Biofilters - History of Biofilters
The biofilter was first proposed by a German scientist named H. Bach in 1923. Bach's idea was to use living organisms to break down hydrogen sulfide, a poisonous gas, which was made by waste water treatment facilities. Over time, biofilters and bioreactors have been adopted as naturally-based ways to control pollution. Many micro-organisms, like algae and bacteria, are able to absorb and break down chemicals that are harmful to us. Biofilters take advantage of their abilities to clean our air and water.
The first biofilter to be installed was in Long Beach, California, in 1953. This was a soil bed, which controlled odors from a sewer main using the microbes that live in soil. The patent for this design was issued to Richard Pomeroy in 1957. A similar soil bed was installed at a waste water facility in Nuremburg, Germany, in 1959.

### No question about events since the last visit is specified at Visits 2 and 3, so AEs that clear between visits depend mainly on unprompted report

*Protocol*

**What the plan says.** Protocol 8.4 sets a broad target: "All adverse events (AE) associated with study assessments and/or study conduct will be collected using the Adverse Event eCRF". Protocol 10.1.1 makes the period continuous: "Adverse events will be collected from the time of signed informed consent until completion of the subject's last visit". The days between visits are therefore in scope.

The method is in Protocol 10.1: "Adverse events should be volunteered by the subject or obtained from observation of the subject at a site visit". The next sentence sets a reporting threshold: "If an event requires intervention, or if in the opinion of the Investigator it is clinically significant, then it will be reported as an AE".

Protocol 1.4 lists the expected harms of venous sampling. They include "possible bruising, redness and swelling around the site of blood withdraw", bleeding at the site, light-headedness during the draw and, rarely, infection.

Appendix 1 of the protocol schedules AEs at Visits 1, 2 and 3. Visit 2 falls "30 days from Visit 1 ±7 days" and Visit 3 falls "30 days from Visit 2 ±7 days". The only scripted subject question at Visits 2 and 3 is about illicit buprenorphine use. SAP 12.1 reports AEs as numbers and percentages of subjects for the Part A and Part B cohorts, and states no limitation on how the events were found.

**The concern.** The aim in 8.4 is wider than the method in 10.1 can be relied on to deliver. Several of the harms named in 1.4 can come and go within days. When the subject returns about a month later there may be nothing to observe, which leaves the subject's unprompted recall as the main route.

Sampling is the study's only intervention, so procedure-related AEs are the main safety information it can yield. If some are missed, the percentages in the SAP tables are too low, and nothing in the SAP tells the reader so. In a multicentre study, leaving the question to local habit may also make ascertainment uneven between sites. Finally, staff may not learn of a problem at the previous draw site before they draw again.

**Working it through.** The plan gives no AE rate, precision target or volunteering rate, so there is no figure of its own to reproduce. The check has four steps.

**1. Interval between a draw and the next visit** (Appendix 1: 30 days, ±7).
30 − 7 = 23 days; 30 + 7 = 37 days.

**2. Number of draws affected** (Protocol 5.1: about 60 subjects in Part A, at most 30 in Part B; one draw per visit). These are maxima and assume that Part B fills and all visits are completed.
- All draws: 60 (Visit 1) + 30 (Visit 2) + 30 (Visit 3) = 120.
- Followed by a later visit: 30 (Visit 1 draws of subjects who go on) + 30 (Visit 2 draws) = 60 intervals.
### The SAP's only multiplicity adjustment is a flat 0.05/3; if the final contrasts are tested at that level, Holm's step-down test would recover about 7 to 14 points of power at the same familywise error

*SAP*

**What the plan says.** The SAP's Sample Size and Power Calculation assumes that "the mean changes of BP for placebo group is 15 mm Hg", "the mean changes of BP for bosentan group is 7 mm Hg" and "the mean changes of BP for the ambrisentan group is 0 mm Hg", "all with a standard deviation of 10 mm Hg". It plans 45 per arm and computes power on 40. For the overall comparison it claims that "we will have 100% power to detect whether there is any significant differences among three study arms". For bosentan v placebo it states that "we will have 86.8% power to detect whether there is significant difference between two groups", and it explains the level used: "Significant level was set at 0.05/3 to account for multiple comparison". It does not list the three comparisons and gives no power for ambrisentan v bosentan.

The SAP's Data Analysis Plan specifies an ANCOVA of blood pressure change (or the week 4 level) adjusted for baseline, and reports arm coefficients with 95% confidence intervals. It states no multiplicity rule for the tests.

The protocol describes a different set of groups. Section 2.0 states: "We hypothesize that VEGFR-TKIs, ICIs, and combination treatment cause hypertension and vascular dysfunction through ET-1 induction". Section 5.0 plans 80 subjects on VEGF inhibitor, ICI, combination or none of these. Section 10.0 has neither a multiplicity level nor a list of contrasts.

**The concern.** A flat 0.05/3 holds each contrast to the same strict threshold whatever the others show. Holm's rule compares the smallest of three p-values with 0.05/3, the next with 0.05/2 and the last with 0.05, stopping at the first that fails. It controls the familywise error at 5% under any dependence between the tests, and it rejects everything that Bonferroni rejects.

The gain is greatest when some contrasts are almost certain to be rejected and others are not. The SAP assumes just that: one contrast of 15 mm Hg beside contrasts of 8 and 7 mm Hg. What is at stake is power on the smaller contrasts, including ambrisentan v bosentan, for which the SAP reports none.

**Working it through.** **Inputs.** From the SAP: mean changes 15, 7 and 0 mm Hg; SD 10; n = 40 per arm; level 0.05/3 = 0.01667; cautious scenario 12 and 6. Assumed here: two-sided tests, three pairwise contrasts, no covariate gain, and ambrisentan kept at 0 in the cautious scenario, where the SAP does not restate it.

- Biofilters are now very common as part of waste water management, but they have a variety of other uses. Many factories clean their air to remove Volatile Organic Compounds (VOCs) using biofilters. VOCs are gases that are not only smelly, but dangerous to humans and animals. Micro-organisms can absorb and oxidize these, turning them in to less harmful gases.
- New uses continue to be developed. The harmful gases and chemicals biofilters are used to break down include sulfides, alcohols, ammonia, acrylate, organic acids, amines, and hydrocarbons.
- Biofilters can take the form of soil beds, bioreactors containing large numbers of bacteria, and water "trickling plants" containing algae and other organisms, to name a few types.
- The deepest operating biofiltration plant in the world is 1.3 miles (2 kilometers) underground at SNOLAB, a particle physics laboratory in Sudbury, Ontario, Canada. Their waste water treatment bioreactor allows the large underground laboratory to have the world's deepest flush toilets.